Treatment of HIV infection with antiretroviral therapy (ART) saves lives, but long-term adherence to ART is critical to its success in halting disease progression. Blacks and young people are more likely than others to stop taking their ART early, while women are more likely than men to stop taking some ART drugs than others, concludes a new study. The researchers looked at the influence of sociodemographic factors on early discontinuation of ART among 3,654 black and white adults enrolled in the Tennessee Medicaid (TennCare) program. These patients began taking either a non-nucleoside reverse transcriptase inhibitor (NNRTI) or protease inhibitor (PI) between 1996 and 2003.
PIs can cause nausea, vomiting, and diarrhea soon after treatment starts, and NNRTIs are linked to rashes and drug-induced hepatitis, which can also occur early in therapy. The NNRTI efavirenz can cause insomnia, dizziness, and intense dreams. In this study, about one-third of the group with HIV disease who began ART containing a PI or NNRTI discontinued therapy within 6 months of starting it. Blacks were more likely than whites to discontinue NNRTIs (37 vs. 28 percent) and PIs (36 vs. 25 percent).
Black race, female sex, and younger age were independent predictors of discontinuation among those starting PIs. Among persons starting NNRTIs, black race, younger age, and disability (based on TennCare enrollment category) predicted early drug discontinuation, but female sex did not. These use patterns may be due to greater and more severe side effects of ART related to genetic differences among blacks and/or greater susceptibility to drug side effects among women than men, suggest the researchers.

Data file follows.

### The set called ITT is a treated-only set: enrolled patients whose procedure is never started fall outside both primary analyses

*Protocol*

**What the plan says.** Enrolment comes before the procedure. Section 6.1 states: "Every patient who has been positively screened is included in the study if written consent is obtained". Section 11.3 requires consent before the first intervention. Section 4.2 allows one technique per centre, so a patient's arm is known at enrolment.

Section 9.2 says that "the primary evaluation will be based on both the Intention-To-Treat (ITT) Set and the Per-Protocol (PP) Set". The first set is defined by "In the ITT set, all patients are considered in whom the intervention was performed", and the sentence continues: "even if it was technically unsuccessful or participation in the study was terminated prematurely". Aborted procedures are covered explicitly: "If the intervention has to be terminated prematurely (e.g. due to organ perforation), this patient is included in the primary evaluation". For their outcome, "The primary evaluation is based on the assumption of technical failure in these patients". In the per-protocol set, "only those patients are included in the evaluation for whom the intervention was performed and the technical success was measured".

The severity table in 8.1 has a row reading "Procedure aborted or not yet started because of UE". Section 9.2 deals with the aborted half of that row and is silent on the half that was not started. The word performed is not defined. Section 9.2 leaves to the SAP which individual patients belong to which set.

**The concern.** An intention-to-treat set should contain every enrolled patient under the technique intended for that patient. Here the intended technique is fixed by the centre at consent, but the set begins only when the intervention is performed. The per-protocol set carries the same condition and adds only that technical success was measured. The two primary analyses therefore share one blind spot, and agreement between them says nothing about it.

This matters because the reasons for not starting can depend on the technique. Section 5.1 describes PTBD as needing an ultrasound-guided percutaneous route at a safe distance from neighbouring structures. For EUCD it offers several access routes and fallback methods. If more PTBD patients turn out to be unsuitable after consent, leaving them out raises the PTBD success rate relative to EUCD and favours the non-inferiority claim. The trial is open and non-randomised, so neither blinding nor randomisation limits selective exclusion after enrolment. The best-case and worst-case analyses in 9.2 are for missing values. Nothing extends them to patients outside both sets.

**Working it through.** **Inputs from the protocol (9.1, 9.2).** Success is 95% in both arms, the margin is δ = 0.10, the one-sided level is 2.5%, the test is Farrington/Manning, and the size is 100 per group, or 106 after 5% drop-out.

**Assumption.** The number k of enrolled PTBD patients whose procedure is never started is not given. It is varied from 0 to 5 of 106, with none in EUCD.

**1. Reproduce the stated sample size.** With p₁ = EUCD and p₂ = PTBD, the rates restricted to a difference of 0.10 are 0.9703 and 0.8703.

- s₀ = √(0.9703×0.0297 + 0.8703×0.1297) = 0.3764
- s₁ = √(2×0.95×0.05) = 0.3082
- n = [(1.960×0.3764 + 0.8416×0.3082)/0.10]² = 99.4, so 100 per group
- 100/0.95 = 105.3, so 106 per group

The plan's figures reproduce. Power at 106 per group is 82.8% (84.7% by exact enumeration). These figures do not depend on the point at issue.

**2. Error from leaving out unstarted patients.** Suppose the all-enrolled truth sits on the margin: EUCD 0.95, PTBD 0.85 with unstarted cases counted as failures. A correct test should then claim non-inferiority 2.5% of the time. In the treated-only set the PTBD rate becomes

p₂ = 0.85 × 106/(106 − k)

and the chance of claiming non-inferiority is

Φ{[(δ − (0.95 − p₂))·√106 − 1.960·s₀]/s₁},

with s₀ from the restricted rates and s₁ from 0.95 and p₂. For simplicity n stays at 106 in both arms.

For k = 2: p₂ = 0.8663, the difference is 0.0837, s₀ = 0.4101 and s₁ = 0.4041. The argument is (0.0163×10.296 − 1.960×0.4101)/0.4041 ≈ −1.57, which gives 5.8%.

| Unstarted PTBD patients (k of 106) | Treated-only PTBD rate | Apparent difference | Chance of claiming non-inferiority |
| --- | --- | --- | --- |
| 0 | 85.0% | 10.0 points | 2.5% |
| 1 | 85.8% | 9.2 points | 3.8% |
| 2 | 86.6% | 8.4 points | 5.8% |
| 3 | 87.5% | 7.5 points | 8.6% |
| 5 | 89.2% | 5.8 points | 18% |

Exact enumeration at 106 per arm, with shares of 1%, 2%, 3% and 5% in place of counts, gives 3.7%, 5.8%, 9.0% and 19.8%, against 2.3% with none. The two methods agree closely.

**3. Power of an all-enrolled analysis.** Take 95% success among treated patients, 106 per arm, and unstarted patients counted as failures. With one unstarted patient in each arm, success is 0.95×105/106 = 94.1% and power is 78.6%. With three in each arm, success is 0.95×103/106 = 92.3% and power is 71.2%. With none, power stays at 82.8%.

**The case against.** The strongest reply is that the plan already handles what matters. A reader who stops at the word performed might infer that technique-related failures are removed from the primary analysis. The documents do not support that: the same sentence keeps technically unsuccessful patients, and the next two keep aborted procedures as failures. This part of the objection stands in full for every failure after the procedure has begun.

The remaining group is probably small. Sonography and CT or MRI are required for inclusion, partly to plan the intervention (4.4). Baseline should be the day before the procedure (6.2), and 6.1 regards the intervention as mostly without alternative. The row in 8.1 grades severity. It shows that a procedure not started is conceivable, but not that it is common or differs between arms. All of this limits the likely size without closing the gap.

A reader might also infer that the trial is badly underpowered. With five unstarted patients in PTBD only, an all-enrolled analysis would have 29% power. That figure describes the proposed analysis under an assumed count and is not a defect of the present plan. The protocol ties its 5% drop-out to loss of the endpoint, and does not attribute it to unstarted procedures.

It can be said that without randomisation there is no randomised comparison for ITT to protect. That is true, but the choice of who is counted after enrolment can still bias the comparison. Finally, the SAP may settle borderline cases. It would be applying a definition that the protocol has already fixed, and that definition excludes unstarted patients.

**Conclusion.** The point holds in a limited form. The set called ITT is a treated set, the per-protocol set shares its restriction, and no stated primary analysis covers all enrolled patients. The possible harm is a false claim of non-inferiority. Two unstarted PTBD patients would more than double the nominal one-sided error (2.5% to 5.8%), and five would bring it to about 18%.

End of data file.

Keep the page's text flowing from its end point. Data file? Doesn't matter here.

This study was funded in part by a grant from the Agency for Healthcare Research and Quality (HS10384) to Vanderbilt University Center for Education and Research on Therapeutics (CERT). For more information on the CERTs program, visit http://certs.hhs.gov/.
See "Sociodemographic factors predict early discontinuation of HIV non-nucleoside reverse transcriptase inhibitors and protease inhibitors," by Shaheena Asad, M.B.B.S., M.S.P.H., Todd Hulgan, M.D., M.P.H., Stephen P. Raffanti, M.D., M.P.H., and others, in the December 2008 Journal of the National Medical Association 100(12), pp. 1417-1424.